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Since 1968, The National Center for Afro-American Artists (NCAAA) has stood as New England’s most revered institution celebrating the arts heritage of the African-American and African diasporan cultures in the visual and performing arts.

Housed since 1980 in the historic Abbotsford Estate in Boston’s Roxbury neighborhood, NCAAA has provided a continual platform for established, new, and underrepresented artists of the African diaspora, harnessing the power of art to bring people together, catalyze movements and address issues of social justice race and power. 

In addition to presenting critically acclaimed exhibitions and serving as a cultural and academic repository, NCAAA houses a collection of over 3,000 objects and its music division produces and performs its distinctive Black Nativity as written by Langston Hughes. Over fifty years, Black Nativity has become a cherished Boston tradition.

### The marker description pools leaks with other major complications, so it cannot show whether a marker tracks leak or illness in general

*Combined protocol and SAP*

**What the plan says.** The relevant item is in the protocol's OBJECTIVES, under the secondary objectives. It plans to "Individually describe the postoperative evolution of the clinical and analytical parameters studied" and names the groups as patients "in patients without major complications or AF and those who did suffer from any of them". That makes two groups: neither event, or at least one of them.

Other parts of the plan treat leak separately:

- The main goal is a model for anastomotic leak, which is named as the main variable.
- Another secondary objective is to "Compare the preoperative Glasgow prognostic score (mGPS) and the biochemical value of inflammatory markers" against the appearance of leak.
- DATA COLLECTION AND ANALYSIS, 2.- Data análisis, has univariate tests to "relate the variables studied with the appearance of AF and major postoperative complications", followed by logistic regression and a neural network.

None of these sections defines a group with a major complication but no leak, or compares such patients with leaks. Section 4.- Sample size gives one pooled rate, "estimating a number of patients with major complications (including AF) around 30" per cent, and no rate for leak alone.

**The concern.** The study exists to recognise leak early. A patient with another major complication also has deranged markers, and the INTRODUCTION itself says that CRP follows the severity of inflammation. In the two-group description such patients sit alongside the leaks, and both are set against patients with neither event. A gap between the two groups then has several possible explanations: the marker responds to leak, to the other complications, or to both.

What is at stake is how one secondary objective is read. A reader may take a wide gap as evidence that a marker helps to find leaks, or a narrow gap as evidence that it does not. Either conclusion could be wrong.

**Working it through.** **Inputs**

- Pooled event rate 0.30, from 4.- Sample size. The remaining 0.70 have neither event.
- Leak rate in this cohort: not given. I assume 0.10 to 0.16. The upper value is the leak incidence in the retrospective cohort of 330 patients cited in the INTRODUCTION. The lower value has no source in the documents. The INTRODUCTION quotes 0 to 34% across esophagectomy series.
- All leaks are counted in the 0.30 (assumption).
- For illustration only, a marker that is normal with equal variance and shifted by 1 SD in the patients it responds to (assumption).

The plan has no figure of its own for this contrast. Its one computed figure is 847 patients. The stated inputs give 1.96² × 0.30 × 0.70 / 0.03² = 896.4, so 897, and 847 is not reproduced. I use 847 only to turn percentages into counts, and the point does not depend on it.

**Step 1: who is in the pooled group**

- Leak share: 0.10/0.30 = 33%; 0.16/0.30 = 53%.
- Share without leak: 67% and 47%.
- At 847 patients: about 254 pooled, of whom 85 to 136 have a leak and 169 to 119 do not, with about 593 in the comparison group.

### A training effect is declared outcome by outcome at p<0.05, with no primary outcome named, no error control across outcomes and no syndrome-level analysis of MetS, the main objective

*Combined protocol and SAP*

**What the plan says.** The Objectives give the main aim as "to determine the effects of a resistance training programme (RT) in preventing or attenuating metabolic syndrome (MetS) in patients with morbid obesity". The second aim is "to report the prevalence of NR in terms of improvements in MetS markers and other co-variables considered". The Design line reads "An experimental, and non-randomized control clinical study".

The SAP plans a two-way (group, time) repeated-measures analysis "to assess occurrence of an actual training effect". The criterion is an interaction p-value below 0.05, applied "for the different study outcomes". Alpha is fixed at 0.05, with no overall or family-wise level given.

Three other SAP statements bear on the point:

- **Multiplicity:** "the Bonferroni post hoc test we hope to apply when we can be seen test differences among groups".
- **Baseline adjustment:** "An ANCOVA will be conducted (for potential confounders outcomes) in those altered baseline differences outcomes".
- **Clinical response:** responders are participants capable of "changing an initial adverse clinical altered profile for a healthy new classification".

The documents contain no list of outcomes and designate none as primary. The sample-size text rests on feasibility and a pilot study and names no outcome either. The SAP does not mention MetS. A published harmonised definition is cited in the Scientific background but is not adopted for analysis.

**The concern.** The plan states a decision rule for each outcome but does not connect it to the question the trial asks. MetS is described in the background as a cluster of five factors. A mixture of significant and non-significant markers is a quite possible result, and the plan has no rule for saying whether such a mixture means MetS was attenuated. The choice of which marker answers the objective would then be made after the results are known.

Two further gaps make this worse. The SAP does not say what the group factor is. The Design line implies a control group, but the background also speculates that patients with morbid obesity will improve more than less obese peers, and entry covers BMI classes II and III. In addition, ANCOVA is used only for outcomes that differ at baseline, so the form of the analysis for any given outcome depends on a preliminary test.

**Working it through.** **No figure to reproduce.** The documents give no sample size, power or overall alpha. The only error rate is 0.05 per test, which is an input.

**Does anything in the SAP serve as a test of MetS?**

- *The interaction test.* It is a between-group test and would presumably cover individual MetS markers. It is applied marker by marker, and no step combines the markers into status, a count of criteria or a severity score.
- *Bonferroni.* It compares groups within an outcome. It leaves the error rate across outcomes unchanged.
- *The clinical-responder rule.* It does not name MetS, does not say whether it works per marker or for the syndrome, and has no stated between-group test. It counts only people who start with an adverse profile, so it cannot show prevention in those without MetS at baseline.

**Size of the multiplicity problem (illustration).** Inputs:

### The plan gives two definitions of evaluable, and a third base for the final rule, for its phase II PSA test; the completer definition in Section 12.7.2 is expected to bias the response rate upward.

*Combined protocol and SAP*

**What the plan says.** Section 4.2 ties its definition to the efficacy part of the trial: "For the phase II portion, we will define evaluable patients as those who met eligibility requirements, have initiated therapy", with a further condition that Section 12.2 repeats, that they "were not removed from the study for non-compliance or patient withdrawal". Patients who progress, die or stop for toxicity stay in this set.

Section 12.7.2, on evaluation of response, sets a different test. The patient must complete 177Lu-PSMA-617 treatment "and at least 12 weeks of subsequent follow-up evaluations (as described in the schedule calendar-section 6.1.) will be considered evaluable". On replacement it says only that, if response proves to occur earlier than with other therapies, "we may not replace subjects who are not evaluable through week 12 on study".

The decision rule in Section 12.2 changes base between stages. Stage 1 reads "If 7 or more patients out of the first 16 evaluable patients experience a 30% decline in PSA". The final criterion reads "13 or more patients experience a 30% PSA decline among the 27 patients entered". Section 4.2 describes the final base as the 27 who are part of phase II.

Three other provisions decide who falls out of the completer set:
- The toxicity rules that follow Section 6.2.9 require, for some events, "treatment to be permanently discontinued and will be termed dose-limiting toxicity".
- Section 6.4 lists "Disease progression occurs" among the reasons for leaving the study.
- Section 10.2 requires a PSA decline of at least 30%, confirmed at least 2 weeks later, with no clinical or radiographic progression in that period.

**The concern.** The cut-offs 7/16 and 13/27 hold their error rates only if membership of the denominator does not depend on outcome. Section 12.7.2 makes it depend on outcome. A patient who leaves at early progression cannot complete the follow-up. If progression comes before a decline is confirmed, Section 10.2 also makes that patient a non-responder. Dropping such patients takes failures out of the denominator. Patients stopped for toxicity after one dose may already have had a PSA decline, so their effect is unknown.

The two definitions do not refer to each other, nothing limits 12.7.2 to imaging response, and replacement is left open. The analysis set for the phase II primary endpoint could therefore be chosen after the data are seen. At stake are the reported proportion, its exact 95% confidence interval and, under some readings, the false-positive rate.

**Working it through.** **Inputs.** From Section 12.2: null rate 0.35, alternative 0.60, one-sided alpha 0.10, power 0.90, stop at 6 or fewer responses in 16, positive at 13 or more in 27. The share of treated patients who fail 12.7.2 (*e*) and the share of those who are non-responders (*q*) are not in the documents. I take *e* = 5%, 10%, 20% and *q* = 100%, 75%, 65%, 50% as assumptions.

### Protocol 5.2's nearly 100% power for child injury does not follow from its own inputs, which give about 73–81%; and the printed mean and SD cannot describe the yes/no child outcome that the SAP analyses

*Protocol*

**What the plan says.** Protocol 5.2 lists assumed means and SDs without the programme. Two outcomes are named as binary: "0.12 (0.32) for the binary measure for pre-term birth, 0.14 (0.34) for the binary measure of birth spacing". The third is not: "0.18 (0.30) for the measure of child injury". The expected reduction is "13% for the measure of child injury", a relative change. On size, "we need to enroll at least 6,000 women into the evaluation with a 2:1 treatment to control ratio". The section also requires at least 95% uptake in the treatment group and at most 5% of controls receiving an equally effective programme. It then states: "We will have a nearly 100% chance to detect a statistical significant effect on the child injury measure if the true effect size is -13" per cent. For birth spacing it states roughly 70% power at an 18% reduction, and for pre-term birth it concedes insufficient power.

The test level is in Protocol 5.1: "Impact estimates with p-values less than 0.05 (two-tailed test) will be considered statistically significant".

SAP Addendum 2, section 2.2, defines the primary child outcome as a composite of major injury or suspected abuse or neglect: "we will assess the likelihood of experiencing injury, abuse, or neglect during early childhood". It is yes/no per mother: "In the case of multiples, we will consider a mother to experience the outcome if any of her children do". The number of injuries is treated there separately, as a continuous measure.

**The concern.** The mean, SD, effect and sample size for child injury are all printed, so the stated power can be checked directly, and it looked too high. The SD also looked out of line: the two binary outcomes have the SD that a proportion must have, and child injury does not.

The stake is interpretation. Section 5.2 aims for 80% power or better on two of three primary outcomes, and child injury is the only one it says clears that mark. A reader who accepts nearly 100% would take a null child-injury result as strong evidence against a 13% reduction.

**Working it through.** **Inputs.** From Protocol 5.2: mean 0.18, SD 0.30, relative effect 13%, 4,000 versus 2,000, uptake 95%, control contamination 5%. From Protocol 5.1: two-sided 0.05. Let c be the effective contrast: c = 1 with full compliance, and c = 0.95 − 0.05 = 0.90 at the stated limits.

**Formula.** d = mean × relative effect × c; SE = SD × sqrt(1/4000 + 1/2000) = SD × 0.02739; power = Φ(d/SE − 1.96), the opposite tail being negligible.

Like many arts and cultural organizations nationwide, NCAAA is emerging from the pandemic contemplative about its future. The pandemic highlighted that the NCAAA financial and operating model is not serving us well and we are not getting the commitment in terms of fundraising and participation that we believe an organization with our depth of history and quality of programming merits.

And while NCAAA remains committed to its legacy programming including Black Nativity, the Board of Directors recognizes that it is time to assess how best to steward our rich history in a way that is relevant for the next generation of artists, scholars, visitors, and supporters.